# Practical low-tech real world method for measuring how much force to close a lid

I was told I should ask here. Please note I am not an engineer and I apologize if this isn't an appropriate place, as I suspect this is for engineers to exchange ideas (though I found no "rules" at all).

With no expectation of a high degree of precision, what should I do to mestimate (measure/estimate) the force required to completely close the lid of a large box? It is hinged and latches, much like the hood of a car, and has gas charged struts holding it open. It doesn't take much to get it down - I think the struts only slightly offset gravity - but from there it takes considerable force to fully close/engage the latch mechanism (significant friction plus a strong spring). It is too difficult for the local seniors to get closed, but it is important for theft prevention.

I'd like to put a small motor inside that grabs the latch and pulls it closed that last inch. I realize I'll have a lot to do to design the "grab" and also to consider things like pinch protection... but for now I just want to see if a suitable motor exists. What I don't know how to do is calculate the force.

Can I simply stand on a scale and take the delta when it latches, along with the distance the latch traveled? Intuitively - for my non-engineering brain anyway - I can't really see how the distance matters (if the force is enough to move it an inch isn't it enough to move it a mile?), but the definition for the term "foot pounds" suggests that shorter distance requires less force. So let's say my scale tells me I weigh 200 lbs and when I press on the hood at the point it latches it says I weigh 100 lbs, and it traveled an inch... does that mean I need a motor rated for 8.33 foot pounds? Or am I completely off base?

• "foot-pound' refers to torque, not linear distance travelled. Your motor is pulling linearly, so it needs to apply a certain force and maintain that force for a while. Your problem is converting the motor's torque to linear force via gears, pulleys, etc. Dec 1 '17 at 17:28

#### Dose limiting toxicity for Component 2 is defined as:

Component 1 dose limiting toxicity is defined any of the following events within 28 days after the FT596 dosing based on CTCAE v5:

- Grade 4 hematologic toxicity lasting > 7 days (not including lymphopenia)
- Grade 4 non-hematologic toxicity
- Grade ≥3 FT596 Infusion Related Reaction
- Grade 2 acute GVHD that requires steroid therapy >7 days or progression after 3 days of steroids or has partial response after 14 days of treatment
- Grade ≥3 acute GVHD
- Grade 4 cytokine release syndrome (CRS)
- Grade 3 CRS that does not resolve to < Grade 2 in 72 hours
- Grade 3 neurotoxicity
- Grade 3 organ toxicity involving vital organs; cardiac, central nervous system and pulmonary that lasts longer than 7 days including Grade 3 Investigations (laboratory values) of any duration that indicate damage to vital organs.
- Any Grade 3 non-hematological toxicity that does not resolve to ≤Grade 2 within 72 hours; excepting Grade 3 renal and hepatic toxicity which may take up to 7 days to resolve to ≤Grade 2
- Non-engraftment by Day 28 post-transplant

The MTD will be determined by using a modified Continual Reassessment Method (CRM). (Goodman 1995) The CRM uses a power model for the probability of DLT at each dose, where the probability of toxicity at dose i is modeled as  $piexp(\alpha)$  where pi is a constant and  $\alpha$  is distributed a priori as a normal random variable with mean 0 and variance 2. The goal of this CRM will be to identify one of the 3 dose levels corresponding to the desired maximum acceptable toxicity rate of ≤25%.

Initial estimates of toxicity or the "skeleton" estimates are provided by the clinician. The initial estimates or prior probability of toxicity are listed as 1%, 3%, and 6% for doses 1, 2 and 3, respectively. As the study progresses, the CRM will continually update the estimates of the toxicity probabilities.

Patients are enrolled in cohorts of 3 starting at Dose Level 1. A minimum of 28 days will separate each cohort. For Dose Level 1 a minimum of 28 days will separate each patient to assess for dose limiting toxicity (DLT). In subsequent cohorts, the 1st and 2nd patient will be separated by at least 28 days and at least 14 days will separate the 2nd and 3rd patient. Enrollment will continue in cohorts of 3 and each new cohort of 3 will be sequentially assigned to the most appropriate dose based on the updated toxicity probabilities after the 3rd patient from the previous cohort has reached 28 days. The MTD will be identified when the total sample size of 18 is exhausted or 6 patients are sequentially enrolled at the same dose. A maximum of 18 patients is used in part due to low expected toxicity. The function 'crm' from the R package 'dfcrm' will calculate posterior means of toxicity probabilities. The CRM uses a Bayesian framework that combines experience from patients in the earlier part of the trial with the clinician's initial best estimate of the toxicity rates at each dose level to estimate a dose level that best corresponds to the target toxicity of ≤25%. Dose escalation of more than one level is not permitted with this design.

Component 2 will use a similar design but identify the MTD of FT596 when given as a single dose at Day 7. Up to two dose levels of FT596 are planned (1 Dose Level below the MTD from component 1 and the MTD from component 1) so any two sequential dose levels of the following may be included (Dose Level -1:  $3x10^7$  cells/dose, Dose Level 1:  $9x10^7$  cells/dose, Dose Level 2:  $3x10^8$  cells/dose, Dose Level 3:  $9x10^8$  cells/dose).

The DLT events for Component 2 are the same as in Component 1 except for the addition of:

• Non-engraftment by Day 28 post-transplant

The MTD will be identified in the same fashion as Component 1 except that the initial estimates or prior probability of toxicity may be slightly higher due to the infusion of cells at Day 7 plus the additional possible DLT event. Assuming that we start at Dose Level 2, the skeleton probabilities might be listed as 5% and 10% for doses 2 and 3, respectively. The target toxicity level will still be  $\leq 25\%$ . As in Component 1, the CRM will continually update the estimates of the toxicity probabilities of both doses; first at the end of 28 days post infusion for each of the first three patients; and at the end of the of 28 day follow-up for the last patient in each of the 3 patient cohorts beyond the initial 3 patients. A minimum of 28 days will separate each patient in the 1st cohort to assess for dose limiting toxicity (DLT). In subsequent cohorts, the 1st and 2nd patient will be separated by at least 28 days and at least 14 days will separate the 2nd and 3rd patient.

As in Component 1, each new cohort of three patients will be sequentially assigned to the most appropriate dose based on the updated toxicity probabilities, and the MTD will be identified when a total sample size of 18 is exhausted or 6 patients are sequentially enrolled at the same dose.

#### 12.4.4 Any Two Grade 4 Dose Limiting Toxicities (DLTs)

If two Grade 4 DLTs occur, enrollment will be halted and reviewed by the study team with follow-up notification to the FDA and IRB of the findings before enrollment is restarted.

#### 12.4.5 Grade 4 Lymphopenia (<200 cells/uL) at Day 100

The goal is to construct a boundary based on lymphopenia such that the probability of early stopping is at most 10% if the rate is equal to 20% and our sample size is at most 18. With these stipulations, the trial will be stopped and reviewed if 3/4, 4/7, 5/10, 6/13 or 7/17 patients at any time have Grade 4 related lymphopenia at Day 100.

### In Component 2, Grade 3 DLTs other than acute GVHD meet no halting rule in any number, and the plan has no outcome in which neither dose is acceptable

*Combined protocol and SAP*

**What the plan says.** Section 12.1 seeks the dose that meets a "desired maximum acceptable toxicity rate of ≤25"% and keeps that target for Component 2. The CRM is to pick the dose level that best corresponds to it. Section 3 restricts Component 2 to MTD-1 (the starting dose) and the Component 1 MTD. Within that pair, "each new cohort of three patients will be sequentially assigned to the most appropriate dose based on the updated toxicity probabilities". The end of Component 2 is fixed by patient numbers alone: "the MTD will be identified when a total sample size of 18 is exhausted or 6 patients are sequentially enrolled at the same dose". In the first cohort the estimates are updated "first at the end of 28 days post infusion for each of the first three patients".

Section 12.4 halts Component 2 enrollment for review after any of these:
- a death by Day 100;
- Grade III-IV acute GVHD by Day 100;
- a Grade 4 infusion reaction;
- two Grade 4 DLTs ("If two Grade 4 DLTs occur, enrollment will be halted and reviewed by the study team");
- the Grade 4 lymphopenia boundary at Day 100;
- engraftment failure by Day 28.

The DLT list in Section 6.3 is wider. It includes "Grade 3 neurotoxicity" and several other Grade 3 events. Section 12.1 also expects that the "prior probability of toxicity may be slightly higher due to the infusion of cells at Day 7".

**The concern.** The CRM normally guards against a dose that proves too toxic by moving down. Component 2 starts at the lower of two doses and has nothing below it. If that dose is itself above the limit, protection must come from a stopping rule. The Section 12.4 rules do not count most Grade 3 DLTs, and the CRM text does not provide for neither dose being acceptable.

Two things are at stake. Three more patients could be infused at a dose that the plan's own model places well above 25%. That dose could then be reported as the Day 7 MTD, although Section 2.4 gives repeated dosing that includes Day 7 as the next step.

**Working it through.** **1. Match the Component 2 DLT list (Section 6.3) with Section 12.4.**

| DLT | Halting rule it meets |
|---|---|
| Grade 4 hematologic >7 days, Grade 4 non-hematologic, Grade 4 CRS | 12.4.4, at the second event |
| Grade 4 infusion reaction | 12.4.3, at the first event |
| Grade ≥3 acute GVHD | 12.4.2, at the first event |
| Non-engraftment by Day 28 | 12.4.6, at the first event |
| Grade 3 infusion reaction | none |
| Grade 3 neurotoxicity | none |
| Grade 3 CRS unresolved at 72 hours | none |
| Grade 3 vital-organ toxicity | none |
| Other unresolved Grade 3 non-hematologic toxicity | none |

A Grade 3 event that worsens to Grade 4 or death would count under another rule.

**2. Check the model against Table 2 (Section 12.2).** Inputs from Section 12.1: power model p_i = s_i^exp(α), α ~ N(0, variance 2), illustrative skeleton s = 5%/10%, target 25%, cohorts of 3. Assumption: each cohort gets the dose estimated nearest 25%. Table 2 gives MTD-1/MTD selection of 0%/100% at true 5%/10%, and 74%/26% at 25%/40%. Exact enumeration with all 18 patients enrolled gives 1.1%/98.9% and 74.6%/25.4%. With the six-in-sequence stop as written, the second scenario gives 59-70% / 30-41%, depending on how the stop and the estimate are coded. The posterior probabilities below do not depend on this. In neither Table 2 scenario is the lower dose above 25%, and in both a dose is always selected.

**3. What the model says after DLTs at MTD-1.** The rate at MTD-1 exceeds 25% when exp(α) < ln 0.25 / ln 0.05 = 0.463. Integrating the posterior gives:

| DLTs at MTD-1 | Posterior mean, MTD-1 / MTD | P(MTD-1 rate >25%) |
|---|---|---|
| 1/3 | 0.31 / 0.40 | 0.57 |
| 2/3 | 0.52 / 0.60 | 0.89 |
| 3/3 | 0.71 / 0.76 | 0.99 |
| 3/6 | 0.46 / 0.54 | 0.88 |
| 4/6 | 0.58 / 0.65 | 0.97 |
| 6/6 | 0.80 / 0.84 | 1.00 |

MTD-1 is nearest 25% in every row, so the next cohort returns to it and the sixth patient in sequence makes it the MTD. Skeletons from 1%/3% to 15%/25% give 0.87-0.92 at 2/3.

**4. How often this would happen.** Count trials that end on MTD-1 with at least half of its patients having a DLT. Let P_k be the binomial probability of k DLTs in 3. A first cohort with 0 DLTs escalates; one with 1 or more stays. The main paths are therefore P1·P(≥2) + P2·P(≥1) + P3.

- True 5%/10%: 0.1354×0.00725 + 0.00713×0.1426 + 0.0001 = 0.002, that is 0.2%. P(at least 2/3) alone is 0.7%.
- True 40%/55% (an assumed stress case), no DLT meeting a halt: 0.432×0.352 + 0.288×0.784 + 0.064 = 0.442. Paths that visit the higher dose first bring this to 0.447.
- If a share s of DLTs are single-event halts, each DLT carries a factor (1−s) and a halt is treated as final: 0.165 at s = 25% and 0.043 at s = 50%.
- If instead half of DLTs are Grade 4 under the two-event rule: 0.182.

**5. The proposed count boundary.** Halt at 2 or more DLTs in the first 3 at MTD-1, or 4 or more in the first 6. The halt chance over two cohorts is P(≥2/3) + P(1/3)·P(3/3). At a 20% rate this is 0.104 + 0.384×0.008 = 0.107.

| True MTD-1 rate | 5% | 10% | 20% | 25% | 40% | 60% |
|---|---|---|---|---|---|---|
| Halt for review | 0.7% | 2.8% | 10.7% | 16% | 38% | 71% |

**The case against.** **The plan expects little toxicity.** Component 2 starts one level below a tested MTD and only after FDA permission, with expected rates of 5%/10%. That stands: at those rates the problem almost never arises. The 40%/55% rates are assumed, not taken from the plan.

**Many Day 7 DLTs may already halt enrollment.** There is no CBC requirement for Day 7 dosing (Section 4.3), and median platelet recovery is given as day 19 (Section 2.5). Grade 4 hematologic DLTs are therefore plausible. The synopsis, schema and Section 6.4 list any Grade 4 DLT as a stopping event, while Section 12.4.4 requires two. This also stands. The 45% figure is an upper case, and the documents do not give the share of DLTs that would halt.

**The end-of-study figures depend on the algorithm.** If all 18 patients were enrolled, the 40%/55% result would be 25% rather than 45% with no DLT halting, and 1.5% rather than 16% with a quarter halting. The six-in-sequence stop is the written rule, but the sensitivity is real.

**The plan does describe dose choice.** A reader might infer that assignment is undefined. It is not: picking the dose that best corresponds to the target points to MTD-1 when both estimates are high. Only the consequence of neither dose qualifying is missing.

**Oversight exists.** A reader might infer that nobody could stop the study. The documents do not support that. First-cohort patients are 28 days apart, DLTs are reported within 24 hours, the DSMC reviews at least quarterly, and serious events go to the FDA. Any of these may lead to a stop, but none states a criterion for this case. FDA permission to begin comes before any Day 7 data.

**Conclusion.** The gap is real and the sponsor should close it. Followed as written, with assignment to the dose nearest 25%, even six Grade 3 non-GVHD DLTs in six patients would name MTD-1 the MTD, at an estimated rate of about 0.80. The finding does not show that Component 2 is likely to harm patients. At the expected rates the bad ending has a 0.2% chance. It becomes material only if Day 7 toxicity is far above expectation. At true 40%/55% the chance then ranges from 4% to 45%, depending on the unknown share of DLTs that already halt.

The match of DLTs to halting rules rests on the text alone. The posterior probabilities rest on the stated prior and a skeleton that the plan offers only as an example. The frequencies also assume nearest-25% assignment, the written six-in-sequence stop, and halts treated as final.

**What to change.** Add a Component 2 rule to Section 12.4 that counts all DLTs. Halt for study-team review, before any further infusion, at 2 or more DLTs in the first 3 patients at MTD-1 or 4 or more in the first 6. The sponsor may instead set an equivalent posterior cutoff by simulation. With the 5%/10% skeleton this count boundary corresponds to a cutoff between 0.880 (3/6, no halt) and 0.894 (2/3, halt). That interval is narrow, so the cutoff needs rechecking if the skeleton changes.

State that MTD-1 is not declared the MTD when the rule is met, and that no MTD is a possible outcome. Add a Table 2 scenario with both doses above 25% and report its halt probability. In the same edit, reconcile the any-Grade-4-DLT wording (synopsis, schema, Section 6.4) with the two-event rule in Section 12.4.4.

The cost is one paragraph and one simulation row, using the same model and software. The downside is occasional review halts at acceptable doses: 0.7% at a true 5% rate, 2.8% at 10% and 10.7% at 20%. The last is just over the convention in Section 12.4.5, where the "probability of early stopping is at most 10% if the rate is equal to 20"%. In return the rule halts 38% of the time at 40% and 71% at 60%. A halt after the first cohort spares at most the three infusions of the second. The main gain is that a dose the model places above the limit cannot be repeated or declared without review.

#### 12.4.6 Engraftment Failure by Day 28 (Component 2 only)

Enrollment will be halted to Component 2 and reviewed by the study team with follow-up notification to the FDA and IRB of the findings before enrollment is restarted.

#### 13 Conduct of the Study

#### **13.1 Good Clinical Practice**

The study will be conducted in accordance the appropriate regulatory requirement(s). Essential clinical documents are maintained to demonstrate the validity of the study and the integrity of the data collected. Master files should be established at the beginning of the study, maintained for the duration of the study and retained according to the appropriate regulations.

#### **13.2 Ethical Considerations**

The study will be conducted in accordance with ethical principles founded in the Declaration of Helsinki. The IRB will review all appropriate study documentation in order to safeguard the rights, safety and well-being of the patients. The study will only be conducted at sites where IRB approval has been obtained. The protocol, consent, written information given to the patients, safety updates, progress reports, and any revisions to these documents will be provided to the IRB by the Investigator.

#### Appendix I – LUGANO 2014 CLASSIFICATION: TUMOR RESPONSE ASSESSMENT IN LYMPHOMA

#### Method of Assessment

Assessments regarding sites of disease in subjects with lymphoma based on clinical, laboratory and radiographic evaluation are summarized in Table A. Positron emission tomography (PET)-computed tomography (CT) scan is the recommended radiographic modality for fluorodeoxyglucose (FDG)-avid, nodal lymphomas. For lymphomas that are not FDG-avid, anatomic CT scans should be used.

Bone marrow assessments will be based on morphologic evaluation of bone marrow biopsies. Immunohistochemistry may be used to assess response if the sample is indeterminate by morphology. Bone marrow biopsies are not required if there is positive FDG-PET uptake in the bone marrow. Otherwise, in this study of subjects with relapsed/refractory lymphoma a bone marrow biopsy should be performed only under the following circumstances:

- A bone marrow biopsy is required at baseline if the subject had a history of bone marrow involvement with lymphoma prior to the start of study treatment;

• Using a motor for this will be tricky to design. Have you considered simply adding a bar/lever out from the lid (perpendicular to the hinges). The longer you make this the more mechanical advantage you will have and the less effort required. Dec 1 '17 at 17:29
• Thank you @mg4w. For a variety of reasons, I can't modify the outside of the box. There are plenty of practical one-off solutions (10 seniors leaning on it at the same time), but this is a problem with this setup across multiple locations so I'm hoping to come up with an elegant - and marketable - solution. Can we ignore the trickiness of design for a bit and see if it will be possible based on the force required? If there's no motor small enough to do the job, then I'll just stop now. Dec 1 '17 at 17:54
• Thanks @CarlWitthoft. Correct that it is travelling linearly, but don't worry about how the conversion will occur. At this point I want to know if a motor exists that can do the job (ie. small and powerful enough... it is the "powerful" I'm currently working on). According to wikipedia, "foot pound" is the energy required to move a 1 lb object 1 foot. So doesn't that translate into needing less torque for moving something a shorter distance? Dec 1 '17 at 17:56
• @bcsteeve "a little knowledge can be dangerous" Yes in units of work performed, you can use "foot-pound," but when you see that unit in reference to a motor, or any rotary action, it's talking about torque. Dec 1 '17 at 18:15

I would suggest that a good way to estimate this sort of thing is by using sand bags (or similar). Just pile them on the lid untill it closes and then weight them.

Having said that it sounds like your real issue is a bit more nuanced and the real problem is getting the latch closed and there might be better ways to approach this than just adding a powered actuator. To me it sounds like a less stiff latch is an all round better solution.

Another option is to change the relationship between the rate of the gas struts and the weight of the lid. As you will be aware a car trunk usually closes itself with relatively little effort so it may be that using different struts (or changing their mounting position) or adding weight to the lid or just lubricating the hinges will solve the problem.